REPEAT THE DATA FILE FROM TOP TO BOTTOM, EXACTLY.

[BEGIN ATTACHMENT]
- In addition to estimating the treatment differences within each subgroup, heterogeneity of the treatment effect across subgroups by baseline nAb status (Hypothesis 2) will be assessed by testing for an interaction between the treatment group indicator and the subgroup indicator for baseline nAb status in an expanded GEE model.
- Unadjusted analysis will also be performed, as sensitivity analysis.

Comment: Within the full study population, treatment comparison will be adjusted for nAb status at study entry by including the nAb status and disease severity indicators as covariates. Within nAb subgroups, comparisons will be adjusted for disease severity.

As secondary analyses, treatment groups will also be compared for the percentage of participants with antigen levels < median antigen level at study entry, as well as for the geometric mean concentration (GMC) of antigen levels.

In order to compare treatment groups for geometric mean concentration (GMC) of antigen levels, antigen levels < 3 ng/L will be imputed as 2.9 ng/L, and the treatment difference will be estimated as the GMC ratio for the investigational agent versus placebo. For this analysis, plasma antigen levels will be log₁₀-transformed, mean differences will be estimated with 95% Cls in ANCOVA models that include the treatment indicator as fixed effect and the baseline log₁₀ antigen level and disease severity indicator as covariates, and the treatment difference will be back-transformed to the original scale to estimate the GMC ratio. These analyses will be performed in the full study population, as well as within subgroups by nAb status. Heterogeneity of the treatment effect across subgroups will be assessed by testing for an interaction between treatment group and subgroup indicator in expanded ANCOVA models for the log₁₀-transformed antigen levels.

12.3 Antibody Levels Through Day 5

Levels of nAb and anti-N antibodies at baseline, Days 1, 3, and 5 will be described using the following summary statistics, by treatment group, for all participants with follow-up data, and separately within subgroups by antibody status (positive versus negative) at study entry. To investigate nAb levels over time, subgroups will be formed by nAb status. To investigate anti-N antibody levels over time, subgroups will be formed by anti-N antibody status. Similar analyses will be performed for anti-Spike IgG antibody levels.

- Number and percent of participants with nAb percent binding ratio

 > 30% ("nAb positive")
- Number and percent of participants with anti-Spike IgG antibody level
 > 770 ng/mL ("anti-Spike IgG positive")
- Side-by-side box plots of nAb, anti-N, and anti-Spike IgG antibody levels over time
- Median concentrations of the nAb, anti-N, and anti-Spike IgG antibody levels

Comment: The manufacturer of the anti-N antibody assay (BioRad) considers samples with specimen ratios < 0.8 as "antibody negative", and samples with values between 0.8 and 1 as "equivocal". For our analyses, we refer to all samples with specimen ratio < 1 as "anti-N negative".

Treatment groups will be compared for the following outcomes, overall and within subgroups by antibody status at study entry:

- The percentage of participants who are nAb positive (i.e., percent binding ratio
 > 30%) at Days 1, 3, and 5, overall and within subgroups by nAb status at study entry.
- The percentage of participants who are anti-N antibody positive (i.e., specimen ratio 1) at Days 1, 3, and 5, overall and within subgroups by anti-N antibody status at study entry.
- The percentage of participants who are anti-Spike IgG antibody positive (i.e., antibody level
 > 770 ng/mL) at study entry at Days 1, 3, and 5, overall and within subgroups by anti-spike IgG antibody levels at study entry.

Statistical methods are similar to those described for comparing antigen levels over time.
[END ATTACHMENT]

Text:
- In addition to estimating the treatment differences within each subgroup, heterogeneity of the treatment effect across subgroups by baseline nAb status (Hypothesis 2) will be assessed by testing for an interaction between the treatment group indicator and the subgroup indicator for baseline nAb status in an expanded GEE model.
- Unadjusted analysis will also be performed, as sensitivity analysis.

Comment: Within the full study population, treatment comparison will be adjusted for nAb status at study entry by including the nAb status and disease severity indicators as covariates. Within nAb subgroups, comparisons will be adjusted for disease severity.

As secondary analyses, treatment groups will also be compared for the percentage of participants with antigen levels < median antigen level at study entry, as well as for the geometric mean concentration (GMC) of antigen levels.

In order to compare treatment groups for geometric mean concentration (GMC) of antigen levels, antigen levels < 3 ng/L will be imputed as 2.9 ng/L, and the treatment difference will be estimated as the GMC ratio for the investigational agent versus placebo. For this analysis, plasma antigen levels will be log₁₀-transformed, mean differences will be estimated with 95% Cls in ANCOVA models that include the treatment indicator as fixed effect and the baseline log₁₀ antigen level and disease severity indicator as covariates, and the treatment difference will be back-transformed to the original scale to estimate the GMC ratio. These analyses will be performed in the full study population, as well as within subgroups by nAb status. Heterogeneity of the treatment effect across subgroups will be assessed by testing for an interaction between treatment group and subgroup indicator in expanded ANCOVA models for the log₁₀-transformed antigen levels.

12.3 Antibody Levels Through Day 5

Levels of nAb and anti-N antibodies at baseline, Days 1, 3, and 5 will be described using the following summary statistics, by treatment group, for all participants with follow-up data, and separately within subgroups by antibody status (positive versus negative) at study entry. To investigate nAb levels over time, subgroups will be formed by nAb status. To investigate anti-N antibody levels over time, subgroups will be formed by anti-N antibody status. Similar analyses will be performed for anti-Spike IgG antibody levels.

- Number and percent of participants with nAb percent binding ratio

 > 30% ("nAb positive")
- Number and percent of participants with anti-Spike IgG antibody level
 > 770 ng/mL ("anti-Spike IgG positive")
- Side-by-side box plots of nAb, anti-N, and anti-Spike IgG antibody levels over time
- Median concentrations of the nAb, anti-N, and anti-Spike IgG antibody levels

Comment: The manufacturer of the anti-N antibody assay (BioRad) considers samples with specimen ratios < 0.8 as "antibody negative", and samples with values between 0.8 and 1 as "equivocal". For our analyses, we refer to all samples with specimen ratio < 1 as "anti-N negative".

Treatment groups will be compared for the following outcomes, overall and within subgroups by antibody status at study entry:

- The percentage of participants who are nAb positive (i.e., percent binding ratio
 > 30%) at Days 1, 3, and 5, overall and within subgroups by nAb status at study entry.
- The percentage of participants who are anti-N antibody positive (i.e., specimen ratio 1) at Days 1, 3, and 5, overall and within subgroups by anti-N antibody status at study entry.
- The percentage of participants who are anti-Spike IgG antibody positive (i.e., antibody level
 > 770 ng/mL) at study entry at Days 1, 3, and 5, overall and within subgroups by anti-spike IgG antibody levels at study entry.

Statistical methods are similar to those described for comparing antigen levels over time.